By Ken Barnes
It is generally accepted that the late 18th and early 19th century was a defining period in the rich history of experimentation, innovation and artistry in the production of fine china and porcelain in the British Isles.
Although they came to prominence a little later than their competitors in England, we sometimes forget the important Welsh potteries, notably those at Swansea and Nantgarw. The stories of both potteries are replete with colourful characters and also carry their fair share of mystery and intrigue, not helped by a degree of contradiction in the literature.
The Nantgarw Pottery was established by the very talented William Billingsley (1758-1828) and his son-in-law Samuel Walker (fl. 1813–35) in 1813. From its inception it enjoyed the advantage of being located on the bank of the Glamorgan canal which facilitated the shipment of china clay and other materials and provided easy access to markets in Cardiff and beyond. Even more advantageous was the knowledge acquired by Billingsley while he was employed at the famous Worcester factory, during Worcester’s Flight and Barr period, (circa 1797- 1804). Billingsley had left the firm in secret, allegedly taking with him the techniques and recipes required to produce fine quality, translucent porcelain. He was later sued for breach of contract but the case could not be proven. Little wonder that setting up in Nantgarw he often used an alias in his dealings.
However, in their attempts to develop fine porcelain, the Nantgarw potters experienced considerable difficulty. The soft-paste recipes they used required extreme care in the preparation and mixing of ingredients and were very difficult to fire with precision, so many pieces had to be discarded. When the firm ran out of funds and unsuccessfully asked for help from the British Board of Trade, all seemed lost.
Life was a little easier for the Cambrian Pottery at Swansea which was established in 1764 and had enjoyed moderate success under the ownership of William Coles (died 1778) and later George Haynes (fl. 1787–1810) who had been influenced by Josiah Wedgwood. However, it was not until Lewis Weston Dillwyn, FRS (1778–1855) became a partner in 1802, and subsequently the sole owner, that the firm took a new direction. It was Dillwyn who, no doubt hearing of their difficulties at Nantgarw, invited Billingsley and Walker to join him at Swansea; in effect to combine their efforts in developing more attractive, and more profitable products.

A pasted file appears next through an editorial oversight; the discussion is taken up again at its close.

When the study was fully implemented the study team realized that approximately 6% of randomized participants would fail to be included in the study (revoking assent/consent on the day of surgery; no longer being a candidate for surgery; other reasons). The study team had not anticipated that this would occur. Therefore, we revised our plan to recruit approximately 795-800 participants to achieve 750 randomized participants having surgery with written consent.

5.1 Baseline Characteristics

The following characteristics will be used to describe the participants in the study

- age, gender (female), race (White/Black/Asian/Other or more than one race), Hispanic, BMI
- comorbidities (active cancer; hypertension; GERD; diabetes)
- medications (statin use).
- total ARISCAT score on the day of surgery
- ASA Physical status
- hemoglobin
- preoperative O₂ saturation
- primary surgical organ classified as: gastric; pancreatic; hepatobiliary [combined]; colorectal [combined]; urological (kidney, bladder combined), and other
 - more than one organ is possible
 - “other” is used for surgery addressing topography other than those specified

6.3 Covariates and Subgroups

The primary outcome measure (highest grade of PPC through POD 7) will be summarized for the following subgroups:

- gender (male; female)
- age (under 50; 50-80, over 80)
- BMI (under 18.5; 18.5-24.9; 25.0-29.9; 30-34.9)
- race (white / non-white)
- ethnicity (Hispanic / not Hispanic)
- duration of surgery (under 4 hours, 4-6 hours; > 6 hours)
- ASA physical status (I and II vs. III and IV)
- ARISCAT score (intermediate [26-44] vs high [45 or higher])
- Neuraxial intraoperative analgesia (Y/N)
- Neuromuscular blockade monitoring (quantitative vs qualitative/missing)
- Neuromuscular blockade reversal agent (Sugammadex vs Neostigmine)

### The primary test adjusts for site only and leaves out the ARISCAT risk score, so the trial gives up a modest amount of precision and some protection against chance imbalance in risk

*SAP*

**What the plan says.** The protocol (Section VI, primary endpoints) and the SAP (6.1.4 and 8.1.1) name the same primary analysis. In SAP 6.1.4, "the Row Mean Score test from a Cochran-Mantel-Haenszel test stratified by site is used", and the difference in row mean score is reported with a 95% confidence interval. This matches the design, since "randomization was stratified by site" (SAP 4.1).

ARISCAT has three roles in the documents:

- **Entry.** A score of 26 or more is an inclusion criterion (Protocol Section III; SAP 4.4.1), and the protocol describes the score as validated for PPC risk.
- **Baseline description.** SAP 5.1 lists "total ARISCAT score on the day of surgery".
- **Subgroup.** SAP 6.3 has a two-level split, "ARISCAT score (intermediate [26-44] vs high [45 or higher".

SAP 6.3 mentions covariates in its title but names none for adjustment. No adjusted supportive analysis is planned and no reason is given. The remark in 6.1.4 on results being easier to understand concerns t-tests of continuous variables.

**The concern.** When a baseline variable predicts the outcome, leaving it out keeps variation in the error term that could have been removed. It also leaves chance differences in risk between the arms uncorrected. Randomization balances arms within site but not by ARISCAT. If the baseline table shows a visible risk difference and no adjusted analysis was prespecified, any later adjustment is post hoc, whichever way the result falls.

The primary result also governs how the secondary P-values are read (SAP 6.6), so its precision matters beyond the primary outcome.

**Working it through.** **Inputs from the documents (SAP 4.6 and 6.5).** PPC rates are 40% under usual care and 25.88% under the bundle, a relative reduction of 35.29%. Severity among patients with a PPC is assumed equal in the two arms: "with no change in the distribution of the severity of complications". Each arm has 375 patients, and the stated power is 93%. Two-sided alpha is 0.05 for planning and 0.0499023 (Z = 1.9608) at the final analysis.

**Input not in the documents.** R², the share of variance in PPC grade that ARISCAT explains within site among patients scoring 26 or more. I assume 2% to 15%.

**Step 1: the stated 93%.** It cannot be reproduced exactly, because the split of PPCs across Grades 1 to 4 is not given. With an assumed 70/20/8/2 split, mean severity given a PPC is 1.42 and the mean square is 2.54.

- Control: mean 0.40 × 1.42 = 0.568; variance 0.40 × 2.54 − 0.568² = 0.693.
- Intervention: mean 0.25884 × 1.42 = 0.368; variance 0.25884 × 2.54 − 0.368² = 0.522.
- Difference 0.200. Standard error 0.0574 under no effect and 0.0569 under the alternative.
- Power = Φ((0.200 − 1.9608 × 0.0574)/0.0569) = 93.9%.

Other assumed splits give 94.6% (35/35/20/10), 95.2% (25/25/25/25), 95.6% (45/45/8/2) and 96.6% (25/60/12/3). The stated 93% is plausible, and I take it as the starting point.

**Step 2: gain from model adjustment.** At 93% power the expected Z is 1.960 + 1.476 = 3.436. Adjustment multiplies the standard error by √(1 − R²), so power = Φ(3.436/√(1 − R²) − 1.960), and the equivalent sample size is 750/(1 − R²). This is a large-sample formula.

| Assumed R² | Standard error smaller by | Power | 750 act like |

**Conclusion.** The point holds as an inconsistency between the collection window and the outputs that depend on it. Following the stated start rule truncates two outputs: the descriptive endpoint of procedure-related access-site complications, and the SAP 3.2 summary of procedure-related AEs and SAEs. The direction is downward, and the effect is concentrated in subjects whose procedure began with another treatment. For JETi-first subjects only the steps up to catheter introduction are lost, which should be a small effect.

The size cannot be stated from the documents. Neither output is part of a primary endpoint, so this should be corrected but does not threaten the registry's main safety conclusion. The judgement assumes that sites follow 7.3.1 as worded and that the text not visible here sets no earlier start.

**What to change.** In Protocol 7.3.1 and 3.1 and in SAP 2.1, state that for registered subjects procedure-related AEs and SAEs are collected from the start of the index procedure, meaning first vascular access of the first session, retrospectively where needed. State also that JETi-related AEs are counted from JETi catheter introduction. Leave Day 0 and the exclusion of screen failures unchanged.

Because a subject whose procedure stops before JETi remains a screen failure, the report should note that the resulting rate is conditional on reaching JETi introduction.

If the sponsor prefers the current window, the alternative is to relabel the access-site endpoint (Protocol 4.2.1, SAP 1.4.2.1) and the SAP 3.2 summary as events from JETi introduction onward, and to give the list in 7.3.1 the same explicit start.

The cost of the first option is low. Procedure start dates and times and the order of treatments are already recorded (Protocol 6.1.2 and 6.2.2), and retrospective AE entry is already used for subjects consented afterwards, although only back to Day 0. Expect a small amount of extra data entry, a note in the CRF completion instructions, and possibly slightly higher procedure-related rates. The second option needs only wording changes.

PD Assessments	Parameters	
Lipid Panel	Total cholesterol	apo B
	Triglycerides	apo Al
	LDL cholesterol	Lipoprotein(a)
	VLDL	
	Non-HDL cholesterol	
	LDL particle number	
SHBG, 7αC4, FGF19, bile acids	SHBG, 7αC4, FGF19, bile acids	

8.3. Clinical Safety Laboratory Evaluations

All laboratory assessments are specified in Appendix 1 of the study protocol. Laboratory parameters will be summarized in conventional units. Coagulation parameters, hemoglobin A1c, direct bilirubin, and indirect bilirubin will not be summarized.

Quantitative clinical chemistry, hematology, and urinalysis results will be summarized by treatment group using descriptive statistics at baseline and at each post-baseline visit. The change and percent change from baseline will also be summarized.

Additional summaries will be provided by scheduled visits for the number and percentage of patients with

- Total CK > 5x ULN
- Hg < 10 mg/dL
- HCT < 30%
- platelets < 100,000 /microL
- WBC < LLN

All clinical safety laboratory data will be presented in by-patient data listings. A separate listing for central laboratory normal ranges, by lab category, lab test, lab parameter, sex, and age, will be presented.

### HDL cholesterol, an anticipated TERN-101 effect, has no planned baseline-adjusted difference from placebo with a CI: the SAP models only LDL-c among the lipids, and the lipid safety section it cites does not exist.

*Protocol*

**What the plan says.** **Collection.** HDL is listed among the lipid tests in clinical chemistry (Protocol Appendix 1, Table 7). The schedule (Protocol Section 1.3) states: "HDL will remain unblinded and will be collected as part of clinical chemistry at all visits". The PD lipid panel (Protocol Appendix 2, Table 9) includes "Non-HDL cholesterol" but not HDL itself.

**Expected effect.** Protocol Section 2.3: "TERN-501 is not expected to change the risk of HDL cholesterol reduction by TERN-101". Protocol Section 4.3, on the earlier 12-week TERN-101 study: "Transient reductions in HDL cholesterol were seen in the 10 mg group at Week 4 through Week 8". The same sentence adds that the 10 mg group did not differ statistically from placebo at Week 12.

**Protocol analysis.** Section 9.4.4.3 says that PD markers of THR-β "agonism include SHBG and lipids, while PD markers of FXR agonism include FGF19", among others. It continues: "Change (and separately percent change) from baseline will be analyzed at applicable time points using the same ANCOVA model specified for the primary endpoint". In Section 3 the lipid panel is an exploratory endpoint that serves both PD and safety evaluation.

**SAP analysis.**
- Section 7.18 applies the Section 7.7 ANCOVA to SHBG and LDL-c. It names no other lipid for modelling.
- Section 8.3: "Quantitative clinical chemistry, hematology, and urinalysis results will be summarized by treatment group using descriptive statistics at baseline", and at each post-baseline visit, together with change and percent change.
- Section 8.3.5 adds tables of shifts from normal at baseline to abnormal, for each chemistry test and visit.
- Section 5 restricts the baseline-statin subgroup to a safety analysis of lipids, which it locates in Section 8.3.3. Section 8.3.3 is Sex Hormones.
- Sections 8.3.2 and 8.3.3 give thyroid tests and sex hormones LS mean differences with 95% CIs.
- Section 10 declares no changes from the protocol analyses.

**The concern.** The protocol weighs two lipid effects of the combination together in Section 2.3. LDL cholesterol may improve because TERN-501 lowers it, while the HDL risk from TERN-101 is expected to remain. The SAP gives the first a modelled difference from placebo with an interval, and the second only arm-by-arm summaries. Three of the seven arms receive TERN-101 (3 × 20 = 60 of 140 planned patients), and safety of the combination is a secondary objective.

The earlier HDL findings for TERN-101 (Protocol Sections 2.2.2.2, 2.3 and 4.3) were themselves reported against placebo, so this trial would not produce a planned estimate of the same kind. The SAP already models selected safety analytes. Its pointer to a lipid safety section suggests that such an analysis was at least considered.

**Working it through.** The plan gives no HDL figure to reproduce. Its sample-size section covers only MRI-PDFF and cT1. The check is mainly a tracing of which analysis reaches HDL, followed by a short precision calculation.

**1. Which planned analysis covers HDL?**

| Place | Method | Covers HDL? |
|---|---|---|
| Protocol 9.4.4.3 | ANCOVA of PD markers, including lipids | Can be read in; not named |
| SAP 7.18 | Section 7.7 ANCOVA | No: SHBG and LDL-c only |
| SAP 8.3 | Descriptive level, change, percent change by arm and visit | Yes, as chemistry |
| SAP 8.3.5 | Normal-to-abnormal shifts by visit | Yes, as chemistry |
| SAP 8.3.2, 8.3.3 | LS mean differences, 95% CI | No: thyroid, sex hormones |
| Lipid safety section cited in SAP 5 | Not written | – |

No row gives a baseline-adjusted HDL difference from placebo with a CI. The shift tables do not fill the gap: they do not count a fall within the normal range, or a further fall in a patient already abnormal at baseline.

The result was that many superb examples of teaware, dinnerware and decorative items were produced from 1814 to 1817. Geoffrey Godden describes the Welsh porcelains as having a “highly translucent body with a soft and friendly glaze”. William Billingsley was himself a talented decorator but many undecorated items were shipped to London where they were purchased by specialists in floral decoration using enamels.
Billingsley and Walker returned to Nantgarw to reopen their business in 1816 after gaining financial backing from entrepreneur William Young but again their efforts met with little success and in 1820 – while Young was absent – they absconded to Coalport, Billingsley again operating under an alias. After the departure of Billingsley both the Nantgarw and Swansea potteries continued to market porcelain items using local decorators including the renowned Thomas Pardoe (1770-1823). However, when fine porcelain could no longer be produced, Nantgarw switched to stoneware and clay pipes until it finally closed in 1833.
Meanwhile the Swansea works continued in operation. The Dillwyn family had earlier formed a partnership with Timothy and his son John Bevington, who subsequently became the sole owners trading as T&J Bevington & Co. After 1817 a large range of somewhat less delicate items were produced, including transfer ware in blue, black and other colours featuring country scenes, villas, shell designs and the ubiquitous willow pattern. The company absorbed the small Glamorgan Pottery in 1838, causing many workers to be made redundant however some found work at yet another Welsh pottery which operated at Llanelli. The Cambrian Pottery at Swansea was finally closed in 1870.
Collectors need to be careful in assessing the date and importance of Welsh porcelain and should be guided by reference works such as Geoffrey Godden’s Encyclopaedia of British Pottery and Porcelain Marks and Welsh Pottery by Lynne Bebb (Shire Publications, 1997).
Many items marked SWANSEA were manufactured by other potters, even in recent times. But none come close to the combination of translucence, superb glaze and exquisite taste displayed during the second decade of the 19th century when Swansea (with a vital contribution from Nantgarw) employed what Godden himself describes as “perhaps the finest team of flower-painters ever to work together at any one porcelain factory.”
This article was originally published in Fairhall, issue 19, November 2016, pp 10.